I then have to go for a breath test at some point to check to see if the antibiotics have done the job and cleared up the Helicobacter infection. Finally I’ll have to go for another blood test in a few months to see if eradicating the H. pylori has helped my ferritin and blood count levels to return to normal.
What is a little odd though is the fact that the wikipedia page also says:
Ingesting lactic acid bacteria exerts a suppressive effect on H. pylori infection in both animals and humans, and supplementing with Lactobacillus– and Bifidobacterium-containing yogurt improved the rates of eradication of H. pylori in humans.
I eat loads of natural yoghurt. I make the yoghurt myself and it must be full of such bacteria so you would have thought that my gut flora would be well balanced with plenty of the good lactic acid bacteria out competing the Helicobacteria. It would seem that I would be low on the list of people who would have any issues due to a Helicobacter gut infection, but that doesn’t seem to be the case.
The Wikipedia page states:
H. pylori colonizes the stomach and induces chronic gastritis, a long-lasting inflammation of the stomach. The bacterium persists in the stomach for decades in most people. Most individuals infected by H. pylori will never experience clinical symptoms despite having chronic gastritis. About 10-20% of those colonized by H. pylori will ultimately develop gastric and duodenal ulcers. H. pylori infection is also associated with a 1-2% lifetime risk of stomach cancer and a less than 1% risk of gastric MALT lymphoma.
This would suggest that maybe getting rid of the H. pylori infection would be a good thing as it will reduce the risk of such diseases. However, there is also some evidence suggesting that H. pylori has an important role in protection from some diseases. Apparently,
The incidence of acid reflux disease, Barrett’s esophagus, and esophageal cancer have been rising dramatically at the same time as H. pylori’s presence decreases.
Clearly this is purely correlation not cause. A number of things could be causing the rise in incidence of these diseases, just because that is happening in line with the decrease in H. pylori doesn’t mean that they are related. However it has been hypothesised that H. pylori has a beneficial effect in the stomach by regulating the acidity of the stomach contents. Although this hasn’t been proved and no connection between the absence of H.pylori in the stomach and the incidence of other diseases has been established, there are those that think that H. pylori is a member of the normal flora of the stomach. They postulate that:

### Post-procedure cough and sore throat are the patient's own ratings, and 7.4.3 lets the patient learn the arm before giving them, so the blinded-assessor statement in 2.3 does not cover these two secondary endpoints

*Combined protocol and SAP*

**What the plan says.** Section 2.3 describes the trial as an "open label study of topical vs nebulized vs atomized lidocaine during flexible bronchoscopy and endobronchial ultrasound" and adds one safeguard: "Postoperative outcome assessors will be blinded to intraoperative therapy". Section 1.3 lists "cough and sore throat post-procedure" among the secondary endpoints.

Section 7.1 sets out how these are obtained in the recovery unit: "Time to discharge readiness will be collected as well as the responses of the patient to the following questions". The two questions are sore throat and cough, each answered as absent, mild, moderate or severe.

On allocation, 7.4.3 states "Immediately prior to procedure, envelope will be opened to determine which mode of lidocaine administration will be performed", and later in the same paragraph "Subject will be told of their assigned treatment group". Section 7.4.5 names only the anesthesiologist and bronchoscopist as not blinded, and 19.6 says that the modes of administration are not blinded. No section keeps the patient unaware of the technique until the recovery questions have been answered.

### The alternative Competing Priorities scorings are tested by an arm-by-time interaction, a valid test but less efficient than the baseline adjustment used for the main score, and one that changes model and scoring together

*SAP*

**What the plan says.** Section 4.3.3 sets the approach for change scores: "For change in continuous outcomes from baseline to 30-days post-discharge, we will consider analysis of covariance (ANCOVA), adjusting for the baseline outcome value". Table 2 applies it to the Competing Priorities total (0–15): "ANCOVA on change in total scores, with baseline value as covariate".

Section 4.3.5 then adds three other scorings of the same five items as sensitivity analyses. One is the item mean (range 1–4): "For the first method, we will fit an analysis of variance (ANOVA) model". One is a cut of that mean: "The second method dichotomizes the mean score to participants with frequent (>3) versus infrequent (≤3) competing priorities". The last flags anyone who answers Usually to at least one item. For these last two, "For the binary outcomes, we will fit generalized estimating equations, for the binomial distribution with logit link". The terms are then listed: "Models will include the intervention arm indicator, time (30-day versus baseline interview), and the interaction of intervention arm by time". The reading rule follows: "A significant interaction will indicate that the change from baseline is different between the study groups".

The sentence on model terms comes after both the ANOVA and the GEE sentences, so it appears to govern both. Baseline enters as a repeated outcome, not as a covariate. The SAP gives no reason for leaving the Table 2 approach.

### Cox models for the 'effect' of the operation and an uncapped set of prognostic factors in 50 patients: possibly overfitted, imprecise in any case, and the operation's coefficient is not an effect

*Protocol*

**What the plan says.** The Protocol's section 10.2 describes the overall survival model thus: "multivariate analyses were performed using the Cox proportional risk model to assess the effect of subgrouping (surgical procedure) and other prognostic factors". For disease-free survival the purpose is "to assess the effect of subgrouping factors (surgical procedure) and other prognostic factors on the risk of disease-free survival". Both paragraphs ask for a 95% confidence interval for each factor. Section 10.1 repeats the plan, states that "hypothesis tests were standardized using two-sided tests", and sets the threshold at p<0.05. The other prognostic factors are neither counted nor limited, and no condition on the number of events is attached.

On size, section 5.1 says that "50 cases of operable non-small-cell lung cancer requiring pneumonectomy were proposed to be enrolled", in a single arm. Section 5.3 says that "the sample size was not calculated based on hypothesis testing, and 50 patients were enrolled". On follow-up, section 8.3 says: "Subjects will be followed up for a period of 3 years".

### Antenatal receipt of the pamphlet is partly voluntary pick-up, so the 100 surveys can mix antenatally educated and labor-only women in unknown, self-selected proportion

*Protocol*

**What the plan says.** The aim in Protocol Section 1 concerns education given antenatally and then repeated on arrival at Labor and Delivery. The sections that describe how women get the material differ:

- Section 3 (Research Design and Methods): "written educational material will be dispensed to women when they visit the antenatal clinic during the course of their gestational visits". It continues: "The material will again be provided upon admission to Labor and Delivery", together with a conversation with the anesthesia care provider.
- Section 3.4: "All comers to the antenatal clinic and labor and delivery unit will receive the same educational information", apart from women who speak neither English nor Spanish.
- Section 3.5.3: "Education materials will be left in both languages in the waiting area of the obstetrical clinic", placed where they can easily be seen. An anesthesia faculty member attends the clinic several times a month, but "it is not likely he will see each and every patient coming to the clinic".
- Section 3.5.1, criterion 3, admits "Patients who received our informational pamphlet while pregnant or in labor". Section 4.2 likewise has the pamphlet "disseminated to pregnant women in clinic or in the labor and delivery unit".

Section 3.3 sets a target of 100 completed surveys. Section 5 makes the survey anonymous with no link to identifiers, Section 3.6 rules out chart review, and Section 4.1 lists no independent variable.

Changes in gastric physiology caused by the loss of H. pylori account for the recent increase in incidence of several diseases, including type 2 diabetes, obesity, and asthma.
What to do?
As usual, these things aren’t clear cut:
- The blood tests show that I have a low blood count, low ferritin levels and that I’m borderline anaemic.
- I don’t have any symptoms and I feel fine.
- The blood tests show that I have (or have had) an H. pylori infection.
- The doctors think that the infection could be causing inflammation, ulcers and bleeding and they want to eradicate it.
- Some people think that eradicating H.pylori can increase the risk of other diseases
I guess the only thing one can do in such a situation is take the doctors advice – that’s what they are there for after all, but I guess it’s always good to check up on them.
Who knows, maybe the H.pylori infection is having an effect. Although I feel fine, maybe that’s just what I’m used to and I could feel better. Perhaps the H.pylori has been holding me back all these years, and although I’m ‘awesome’ anyway, getting rid of it might just make me a little bit ‘awesomer’! That would be good.